New Delhi, Sep 23 (UNI) The ban on dairy exports has translated into low return for the farmers and a dip in the revenue of various milk co-operatives, with Gujarat Co-operative Milk Marketing Federation Ltd (GCMMF) witnessing a decrease from Rs 134 crore during 2005-06 to Rs 60 crore this year, a study said.
The government banned the export of skimmed milk product from February this year to make liquid milk available to domestic consumers at a reasonable price as the price of milk in the domestic market was escalating.
''India's image as the largest producer of milk in the world takes a nosedive in presence of export ban and we also tend to loose the export opportunity,'' a white paper on 'Impact of ban on export of Skimmed Milk in India' brought out by Health Informatics said.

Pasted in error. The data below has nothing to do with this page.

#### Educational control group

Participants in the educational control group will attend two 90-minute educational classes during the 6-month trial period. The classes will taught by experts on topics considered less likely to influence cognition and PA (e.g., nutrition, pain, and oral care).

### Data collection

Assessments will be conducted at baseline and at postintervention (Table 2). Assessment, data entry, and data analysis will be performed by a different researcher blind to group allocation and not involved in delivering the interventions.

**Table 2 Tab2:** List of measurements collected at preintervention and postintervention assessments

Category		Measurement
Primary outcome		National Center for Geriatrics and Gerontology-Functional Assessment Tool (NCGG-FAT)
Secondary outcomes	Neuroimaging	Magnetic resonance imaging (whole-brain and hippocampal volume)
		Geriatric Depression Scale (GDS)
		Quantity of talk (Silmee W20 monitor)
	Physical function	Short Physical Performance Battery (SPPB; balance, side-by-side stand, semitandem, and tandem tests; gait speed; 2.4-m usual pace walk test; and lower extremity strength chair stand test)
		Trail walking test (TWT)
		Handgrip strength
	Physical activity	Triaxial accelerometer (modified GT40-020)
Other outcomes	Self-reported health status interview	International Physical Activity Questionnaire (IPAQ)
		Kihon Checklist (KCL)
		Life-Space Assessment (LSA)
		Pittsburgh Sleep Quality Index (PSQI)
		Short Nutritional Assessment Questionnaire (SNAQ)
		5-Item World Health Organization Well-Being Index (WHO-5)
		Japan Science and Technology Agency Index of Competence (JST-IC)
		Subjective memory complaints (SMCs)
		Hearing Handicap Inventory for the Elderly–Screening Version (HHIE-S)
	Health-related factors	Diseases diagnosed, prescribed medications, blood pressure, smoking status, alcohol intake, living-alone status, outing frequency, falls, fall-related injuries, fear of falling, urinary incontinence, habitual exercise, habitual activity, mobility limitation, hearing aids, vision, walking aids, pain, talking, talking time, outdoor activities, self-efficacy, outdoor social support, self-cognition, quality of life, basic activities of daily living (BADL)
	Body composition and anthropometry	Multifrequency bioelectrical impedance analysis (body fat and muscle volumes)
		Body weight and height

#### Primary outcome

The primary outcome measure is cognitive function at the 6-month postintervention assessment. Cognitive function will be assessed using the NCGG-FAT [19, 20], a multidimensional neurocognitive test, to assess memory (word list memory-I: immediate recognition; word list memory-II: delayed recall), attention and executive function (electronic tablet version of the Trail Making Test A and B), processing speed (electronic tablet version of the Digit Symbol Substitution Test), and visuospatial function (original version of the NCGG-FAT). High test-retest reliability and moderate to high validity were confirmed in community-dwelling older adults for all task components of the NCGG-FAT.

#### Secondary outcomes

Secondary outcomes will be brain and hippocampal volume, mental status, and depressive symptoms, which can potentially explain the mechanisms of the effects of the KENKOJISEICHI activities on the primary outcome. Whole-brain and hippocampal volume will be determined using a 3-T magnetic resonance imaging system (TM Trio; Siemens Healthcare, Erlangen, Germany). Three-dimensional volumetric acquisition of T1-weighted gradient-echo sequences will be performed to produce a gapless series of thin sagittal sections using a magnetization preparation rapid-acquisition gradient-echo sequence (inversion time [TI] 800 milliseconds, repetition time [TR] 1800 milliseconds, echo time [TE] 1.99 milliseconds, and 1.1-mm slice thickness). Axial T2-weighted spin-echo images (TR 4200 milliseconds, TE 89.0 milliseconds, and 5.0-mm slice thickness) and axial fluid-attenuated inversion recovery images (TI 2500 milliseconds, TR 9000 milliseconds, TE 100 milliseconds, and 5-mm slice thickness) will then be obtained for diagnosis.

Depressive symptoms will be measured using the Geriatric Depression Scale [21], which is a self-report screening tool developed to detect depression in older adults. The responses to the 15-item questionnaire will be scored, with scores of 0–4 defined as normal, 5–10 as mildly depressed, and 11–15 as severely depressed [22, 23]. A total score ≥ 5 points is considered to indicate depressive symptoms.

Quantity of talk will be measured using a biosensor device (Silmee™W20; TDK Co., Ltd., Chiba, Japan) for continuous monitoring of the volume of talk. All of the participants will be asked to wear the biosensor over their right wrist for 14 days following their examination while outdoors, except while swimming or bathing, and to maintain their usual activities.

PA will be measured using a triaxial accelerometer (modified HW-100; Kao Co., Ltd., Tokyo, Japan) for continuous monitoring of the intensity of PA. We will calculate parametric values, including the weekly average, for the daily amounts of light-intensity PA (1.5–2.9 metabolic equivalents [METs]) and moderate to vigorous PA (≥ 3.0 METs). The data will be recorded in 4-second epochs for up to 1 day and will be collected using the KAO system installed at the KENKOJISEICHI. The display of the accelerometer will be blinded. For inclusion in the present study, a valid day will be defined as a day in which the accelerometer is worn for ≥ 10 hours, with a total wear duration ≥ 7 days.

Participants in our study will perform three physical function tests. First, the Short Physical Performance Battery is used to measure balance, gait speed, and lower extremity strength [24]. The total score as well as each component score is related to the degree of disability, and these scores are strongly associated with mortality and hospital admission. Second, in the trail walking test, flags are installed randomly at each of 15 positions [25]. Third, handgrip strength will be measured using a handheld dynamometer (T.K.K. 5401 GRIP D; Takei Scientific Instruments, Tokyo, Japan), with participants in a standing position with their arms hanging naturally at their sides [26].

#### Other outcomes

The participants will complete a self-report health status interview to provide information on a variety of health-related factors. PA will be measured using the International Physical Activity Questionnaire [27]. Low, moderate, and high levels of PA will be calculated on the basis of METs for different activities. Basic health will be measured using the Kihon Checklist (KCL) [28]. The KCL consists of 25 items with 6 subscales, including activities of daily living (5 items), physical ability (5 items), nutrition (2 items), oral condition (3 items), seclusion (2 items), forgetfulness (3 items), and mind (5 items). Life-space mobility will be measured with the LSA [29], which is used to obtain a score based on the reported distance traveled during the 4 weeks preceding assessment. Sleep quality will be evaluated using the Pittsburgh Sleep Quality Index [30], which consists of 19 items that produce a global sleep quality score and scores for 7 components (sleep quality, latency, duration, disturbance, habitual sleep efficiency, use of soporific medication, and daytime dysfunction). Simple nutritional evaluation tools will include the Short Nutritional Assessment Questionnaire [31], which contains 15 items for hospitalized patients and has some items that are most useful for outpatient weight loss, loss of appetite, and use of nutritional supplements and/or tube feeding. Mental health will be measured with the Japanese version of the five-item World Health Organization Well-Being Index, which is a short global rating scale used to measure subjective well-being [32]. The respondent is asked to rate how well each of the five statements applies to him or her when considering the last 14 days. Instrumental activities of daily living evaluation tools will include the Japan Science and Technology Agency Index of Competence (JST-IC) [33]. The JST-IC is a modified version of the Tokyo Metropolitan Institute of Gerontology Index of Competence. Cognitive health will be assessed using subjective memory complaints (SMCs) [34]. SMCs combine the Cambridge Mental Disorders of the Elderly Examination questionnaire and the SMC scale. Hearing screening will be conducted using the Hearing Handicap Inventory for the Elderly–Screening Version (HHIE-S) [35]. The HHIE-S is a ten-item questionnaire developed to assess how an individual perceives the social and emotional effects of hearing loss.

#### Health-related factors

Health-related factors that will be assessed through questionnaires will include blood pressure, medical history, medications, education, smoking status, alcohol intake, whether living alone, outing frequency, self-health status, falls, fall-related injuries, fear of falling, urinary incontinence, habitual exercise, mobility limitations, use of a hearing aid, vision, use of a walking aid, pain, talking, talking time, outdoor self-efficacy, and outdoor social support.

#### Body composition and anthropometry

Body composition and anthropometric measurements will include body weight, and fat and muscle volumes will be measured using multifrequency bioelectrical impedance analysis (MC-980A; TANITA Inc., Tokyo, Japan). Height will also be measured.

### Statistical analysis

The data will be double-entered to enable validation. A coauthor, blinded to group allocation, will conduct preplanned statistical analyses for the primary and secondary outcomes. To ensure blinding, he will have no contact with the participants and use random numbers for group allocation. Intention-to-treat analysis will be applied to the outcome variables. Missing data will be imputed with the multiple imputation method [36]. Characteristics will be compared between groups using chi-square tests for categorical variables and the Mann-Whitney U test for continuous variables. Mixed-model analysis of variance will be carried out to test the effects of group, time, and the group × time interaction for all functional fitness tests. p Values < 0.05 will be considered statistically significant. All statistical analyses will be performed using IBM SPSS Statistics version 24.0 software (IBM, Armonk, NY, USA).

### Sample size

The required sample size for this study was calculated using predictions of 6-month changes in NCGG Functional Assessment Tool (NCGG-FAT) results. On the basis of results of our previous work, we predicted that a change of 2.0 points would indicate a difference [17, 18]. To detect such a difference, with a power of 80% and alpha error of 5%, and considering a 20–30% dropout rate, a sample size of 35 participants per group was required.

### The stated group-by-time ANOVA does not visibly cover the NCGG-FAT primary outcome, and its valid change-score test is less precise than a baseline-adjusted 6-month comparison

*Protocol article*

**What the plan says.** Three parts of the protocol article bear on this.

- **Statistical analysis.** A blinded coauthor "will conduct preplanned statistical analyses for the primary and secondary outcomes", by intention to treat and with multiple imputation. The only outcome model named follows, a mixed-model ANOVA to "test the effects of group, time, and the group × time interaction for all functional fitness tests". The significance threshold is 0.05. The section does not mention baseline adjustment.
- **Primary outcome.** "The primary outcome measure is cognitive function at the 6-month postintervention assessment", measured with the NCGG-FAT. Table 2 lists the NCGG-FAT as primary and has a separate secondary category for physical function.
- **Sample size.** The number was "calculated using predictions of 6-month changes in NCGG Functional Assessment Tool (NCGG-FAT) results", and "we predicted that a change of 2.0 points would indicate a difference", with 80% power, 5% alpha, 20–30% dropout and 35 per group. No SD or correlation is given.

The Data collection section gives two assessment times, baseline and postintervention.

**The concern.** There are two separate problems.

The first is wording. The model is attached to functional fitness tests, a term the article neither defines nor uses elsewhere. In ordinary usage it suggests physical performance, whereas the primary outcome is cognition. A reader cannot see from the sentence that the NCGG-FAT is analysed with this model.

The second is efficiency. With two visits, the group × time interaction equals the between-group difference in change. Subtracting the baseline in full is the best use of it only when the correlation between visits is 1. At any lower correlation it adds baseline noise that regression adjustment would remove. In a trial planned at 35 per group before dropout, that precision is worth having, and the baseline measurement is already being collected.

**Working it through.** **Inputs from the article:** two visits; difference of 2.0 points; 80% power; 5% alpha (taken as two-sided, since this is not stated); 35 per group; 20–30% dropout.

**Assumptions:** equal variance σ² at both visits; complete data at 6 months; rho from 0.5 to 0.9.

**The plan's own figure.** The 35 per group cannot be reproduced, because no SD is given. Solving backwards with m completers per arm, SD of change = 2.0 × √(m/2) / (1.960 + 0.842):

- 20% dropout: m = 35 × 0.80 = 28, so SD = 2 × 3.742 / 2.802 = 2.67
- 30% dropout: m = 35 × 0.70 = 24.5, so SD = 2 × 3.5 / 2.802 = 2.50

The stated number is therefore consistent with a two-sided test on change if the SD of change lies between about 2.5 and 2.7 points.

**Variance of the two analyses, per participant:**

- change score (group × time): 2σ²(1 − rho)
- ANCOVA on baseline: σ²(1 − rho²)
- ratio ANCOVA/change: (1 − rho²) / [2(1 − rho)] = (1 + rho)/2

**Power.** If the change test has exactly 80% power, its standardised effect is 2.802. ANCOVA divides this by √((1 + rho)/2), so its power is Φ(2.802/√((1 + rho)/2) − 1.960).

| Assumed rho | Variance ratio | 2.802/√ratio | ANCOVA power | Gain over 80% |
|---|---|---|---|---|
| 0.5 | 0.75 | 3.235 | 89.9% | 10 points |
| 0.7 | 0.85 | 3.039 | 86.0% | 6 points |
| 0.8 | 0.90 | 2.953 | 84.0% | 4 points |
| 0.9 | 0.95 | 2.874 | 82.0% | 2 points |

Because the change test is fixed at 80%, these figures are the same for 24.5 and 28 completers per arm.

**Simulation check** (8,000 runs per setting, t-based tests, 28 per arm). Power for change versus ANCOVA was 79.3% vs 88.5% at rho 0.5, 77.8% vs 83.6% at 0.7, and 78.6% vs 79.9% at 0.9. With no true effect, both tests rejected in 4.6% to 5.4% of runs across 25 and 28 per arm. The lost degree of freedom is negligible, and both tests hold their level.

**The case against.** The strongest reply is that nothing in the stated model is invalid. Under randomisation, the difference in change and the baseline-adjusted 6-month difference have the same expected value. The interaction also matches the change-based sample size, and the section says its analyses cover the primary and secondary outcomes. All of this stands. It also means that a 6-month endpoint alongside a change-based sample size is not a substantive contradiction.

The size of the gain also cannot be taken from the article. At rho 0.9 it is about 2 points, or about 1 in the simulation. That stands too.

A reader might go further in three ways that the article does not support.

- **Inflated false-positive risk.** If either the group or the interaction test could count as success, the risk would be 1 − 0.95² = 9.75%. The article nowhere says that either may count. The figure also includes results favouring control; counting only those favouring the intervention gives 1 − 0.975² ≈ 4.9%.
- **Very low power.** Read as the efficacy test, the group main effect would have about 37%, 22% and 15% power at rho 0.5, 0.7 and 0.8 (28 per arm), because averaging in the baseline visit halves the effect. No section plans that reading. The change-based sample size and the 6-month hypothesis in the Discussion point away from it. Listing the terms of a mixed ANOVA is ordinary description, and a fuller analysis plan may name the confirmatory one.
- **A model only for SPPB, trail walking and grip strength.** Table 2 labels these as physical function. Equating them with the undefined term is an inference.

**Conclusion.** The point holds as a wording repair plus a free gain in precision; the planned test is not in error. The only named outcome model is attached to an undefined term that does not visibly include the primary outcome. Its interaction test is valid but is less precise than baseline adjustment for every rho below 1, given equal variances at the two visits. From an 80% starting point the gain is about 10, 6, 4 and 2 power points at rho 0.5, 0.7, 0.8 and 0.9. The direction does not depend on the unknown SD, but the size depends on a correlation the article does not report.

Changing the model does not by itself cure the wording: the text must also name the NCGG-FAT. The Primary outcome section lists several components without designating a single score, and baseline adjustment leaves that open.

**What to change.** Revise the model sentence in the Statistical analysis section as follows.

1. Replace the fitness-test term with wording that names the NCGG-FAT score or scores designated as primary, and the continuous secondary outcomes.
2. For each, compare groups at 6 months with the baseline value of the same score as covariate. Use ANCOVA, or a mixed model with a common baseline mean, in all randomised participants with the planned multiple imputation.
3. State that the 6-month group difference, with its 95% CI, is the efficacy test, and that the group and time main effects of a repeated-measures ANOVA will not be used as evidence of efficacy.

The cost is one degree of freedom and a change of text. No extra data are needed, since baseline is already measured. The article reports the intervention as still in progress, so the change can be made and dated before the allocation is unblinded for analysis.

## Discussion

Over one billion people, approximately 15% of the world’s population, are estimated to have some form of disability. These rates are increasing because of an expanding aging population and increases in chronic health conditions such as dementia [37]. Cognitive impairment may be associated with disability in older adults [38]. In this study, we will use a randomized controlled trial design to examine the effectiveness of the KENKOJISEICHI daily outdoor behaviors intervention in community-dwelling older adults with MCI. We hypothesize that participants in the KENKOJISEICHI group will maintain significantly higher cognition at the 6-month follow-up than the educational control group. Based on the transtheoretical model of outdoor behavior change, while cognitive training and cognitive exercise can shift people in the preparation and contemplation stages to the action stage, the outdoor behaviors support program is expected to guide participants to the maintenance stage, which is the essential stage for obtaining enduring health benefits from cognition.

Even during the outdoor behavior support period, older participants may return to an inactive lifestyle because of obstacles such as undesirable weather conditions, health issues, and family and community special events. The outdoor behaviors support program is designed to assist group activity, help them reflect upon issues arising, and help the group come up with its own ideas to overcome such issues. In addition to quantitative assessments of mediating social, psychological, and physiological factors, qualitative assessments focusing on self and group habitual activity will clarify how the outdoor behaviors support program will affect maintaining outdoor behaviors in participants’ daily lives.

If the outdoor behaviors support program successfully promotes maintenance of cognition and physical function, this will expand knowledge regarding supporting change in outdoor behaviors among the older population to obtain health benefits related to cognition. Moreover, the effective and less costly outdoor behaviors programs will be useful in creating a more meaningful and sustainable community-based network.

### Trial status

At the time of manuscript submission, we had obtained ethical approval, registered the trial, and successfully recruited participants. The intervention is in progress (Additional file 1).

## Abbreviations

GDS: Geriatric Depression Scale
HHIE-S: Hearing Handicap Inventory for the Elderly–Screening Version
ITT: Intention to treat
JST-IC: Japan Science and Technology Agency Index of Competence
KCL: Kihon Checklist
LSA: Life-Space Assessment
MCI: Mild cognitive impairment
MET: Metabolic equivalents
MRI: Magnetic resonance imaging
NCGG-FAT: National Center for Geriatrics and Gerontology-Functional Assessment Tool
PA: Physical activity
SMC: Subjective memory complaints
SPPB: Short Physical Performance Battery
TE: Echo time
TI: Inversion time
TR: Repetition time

Exports of skimmed milk powder from India have shot up from 28,250 tonnes in 2004-05 to 50,501 tonnes during 2005-06 and it would be reach upto 68,000 tonnes this year.
The phasing of export subsidies on milk products in European Union and drought in Australia are responsible for the current shortage and hence upward trend in prices, the study said, adding that the Indian milk producers (with export priorities) stand to benefit from this scenario, whereas the actual consumers would have to shell out a higher amount for the every litre that he consumes.
International market prices of dairy products have skyrocketed since December 2006.
High milk prices are expected to boost growth in global milk production from 2.3 per cent in 2006 to 2.7 per cent in 2007, when it may reach 675 million tonnes. The expansion is being encouraged by higher milk prices and gains in productivity in certain developing countries, as well as in emerging exporting countries, where producers have been benefiting from the rise in world prices.